Steve Jobs counseled Disney CEO Bob Iger to think in terms of brand deposits and brand withdrawals. Since 1937’s Snow White, enduring film characters have been Disney’s biggest brand deposits, and their success is most fantastically expressed with a dedicated theme park attraction in Florida at Walt Disney World. Track our favorite magic-maker’s Characters by the Numbers:
Several plot points about Disney’s evolution can be inferred from the chart (some of which are labeled in the piece). This is definitely one you will want to click-through and zoom-in to explore:
- creative vacuum that occurred after Walt Disney’s death in 1966
- rise of cross-promotion between films and attractions in the 1990’s. Attractions are no longer reactive to successful films, but rather proactively open in the same year of the film’s release.
- rise of mechanized annual new releases (including reliance on sequels)
- impact of PIXAR and live animation in the 21st century – both at the box office and in the parks
- How lucky I personally was to grow up during the “Disney Renaissance” in animation that began with The Little Mermaid. Here are the films that filled my childhood:
Inspiration & Design
Reading Neil Gabler‘s excellent biography of Walt Disney was the original seed for this post. It prompted me to map out the history, financial success, and relationships between all parts of the Walt Disney Company: Studio, Consumer Products, Parks & Resorts, and Media Networks (including ABC). I plotted major acquisitions and sales, international expansion, and biographies of influential executives over the years. After all of that two points stuck out:
- it was going to be difficult to get annual reports before the 1990’s (the SEC only posts filings submitted digitally for free)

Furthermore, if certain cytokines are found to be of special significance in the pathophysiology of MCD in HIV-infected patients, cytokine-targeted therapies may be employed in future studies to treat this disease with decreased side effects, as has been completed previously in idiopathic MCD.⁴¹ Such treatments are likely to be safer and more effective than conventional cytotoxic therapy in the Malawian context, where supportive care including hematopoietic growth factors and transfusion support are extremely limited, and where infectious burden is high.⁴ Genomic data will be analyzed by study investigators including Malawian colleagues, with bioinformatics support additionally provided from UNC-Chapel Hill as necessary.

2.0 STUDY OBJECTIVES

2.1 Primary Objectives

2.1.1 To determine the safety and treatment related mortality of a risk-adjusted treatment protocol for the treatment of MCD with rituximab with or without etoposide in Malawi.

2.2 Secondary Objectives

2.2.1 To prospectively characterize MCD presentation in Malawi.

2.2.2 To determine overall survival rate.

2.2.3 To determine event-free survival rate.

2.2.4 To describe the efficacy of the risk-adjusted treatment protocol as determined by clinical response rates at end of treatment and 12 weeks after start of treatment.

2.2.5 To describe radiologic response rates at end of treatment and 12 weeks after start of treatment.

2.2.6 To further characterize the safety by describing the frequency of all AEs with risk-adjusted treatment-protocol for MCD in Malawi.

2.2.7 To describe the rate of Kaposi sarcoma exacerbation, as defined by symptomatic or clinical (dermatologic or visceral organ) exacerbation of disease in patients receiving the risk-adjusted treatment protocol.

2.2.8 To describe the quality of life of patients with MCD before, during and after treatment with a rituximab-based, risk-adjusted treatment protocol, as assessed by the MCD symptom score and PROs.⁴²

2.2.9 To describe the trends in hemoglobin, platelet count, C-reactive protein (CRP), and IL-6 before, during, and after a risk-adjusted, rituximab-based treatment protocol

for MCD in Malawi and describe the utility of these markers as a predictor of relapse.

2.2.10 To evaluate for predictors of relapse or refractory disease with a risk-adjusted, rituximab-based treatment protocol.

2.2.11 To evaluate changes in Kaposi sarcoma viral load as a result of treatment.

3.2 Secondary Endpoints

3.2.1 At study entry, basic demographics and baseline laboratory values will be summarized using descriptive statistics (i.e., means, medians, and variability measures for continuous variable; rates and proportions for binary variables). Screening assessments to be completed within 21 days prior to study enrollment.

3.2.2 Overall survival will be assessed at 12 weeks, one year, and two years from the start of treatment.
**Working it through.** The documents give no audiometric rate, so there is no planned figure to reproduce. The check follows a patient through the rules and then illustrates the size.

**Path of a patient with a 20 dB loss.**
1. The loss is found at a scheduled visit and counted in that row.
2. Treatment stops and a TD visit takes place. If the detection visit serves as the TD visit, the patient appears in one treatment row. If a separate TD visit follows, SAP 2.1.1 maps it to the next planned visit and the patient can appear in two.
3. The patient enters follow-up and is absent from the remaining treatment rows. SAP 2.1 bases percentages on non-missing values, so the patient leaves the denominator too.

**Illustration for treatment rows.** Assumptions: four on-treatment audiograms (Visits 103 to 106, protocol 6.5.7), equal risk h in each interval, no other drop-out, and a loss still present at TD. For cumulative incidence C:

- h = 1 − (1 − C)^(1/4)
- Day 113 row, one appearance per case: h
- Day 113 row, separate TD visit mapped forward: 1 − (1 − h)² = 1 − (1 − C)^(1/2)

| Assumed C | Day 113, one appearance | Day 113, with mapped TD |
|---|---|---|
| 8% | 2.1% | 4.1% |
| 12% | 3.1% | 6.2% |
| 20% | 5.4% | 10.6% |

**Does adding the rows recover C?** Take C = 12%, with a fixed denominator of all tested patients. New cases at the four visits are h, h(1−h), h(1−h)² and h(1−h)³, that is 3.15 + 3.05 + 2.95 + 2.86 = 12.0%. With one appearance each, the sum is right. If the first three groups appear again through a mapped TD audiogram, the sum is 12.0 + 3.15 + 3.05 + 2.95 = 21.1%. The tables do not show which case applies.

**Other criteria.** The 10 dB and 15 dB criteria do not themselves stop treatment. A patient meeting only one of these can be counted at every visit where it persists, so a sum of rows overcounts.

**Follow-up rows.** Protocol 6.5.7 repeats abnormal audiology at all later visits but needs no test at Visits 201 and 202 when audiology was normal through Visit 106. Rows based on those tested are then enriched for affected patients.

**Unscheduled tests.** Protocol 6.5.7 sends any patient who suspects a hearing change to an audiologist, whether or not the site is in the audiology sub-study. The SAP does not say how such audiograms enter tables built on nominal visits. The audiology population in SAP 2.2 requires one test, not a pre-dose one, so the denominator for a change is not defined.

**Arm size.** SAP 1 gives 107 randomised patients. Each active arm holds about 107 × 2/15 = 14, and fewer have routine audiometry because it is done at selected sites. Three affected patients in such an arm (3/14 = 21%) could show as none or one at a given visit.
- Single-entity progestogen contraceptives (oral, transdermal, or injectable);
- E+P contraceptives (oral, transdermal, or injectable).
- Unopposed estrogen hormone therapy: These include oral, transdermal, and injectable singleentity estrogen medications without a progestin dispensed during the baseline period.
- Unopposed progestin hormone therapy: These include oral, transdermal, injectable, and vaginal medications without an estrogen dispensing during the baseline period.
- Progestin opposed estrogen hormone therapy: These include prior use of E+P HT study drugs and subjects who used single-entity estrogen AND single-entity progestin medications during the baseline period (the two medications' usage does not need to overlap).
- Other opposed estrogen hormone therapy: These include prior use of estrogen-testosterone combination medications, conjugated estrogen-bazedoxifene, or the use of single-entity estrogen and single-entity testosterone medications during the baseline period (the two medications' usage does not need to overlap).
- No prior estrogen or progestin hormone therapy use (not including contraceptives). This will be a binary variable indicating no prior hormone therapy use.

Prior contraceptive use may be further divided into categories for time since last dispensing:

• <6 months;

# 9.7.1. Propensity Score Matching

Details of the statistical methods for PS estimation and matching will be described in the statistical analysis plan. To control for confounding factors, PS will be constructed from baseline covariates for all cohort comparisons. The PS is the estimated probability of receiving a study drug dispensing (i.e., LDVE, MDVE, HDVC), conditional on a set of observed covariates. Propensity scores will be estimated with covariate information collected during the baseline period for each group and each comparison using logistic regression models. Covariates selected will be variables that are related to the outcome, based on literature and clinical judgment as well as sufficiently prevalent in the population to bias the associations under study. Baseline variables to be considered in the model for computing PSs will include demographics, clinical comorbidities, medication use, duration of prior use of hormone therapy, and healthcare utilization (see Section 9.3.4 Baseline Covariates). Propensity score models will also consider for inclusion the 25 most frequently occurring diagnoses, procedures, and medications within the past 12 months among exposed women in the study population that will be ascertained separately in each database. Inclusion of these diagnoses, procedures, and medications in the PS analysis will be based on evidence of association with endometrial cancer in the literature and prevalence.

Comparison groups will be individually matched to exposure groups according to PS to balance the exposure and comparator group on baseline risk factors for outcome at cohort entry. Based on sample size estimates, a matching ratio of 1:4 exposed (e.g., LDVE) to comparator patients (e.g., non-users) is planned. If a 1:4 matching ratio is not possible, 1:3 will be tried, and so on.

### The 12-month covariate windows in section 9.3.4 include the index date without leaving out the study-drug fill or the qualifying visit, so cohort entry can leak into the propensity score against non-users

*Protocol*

- the core of the company’s story is its endearing characters, and how they have been used across the corporation
I cut most of the business stuff out (there is no market cap, or revenue-profit trends by division included) in favor of focusing on the films where characters originate – these are the deposits. Linking these deposits with the box office gross of a movie’s first release is a neat approximation of how well they resonate with fans.
Having my deposits, I also wanted to express brand withdrawals in some way. A dedicated theme park attraction is perhaps the most significant withdrawal on a Disney character: it requires millions of dollars, years of planning, and confidence that the attraction will be relevant for more years to come.
Today there are many Disney parks around the world, each with dozens of attractions to consider. Focusing on Florida’s Walt Disney World removes the headache of duplicate attractions across parks (which would be an interesting, but separate investigation), while retaining the largest canvas of parks for Disney to paint with its characters. More cynically, if you are a character and you haven’t made it into WDW, you may start questioning your relevance.
As I mentioned earlier, Neil Gabler’s biography and Disney Annual Reports provided a great foundation. Wikipedia yielded fairly comprehensive lists of both films and attractions. Box office information came from Box Office Mojo and The Numbers. I massaged existing art found across the web into all of the silhouettes included to represented major characters and film titles.
Finally, the look of the piece was inspired by traditional cel animation – complete with appropriate fonts, pastel colors, and those little black holes at the bottom that keep all of your drawings lined up neat.
If you like visualizing data and the movies you may also want to check out the Info We Trust post on LIONSGATE Rising.
Info We Trust is a data adventure exploring how to better humanize information. To learn more read the opening post here. The creator, RJ Andrews, is an engineer and proud Northeastern University and MIT graduate. Please reach out through facebook, twitter @infowetrust, or the contact page.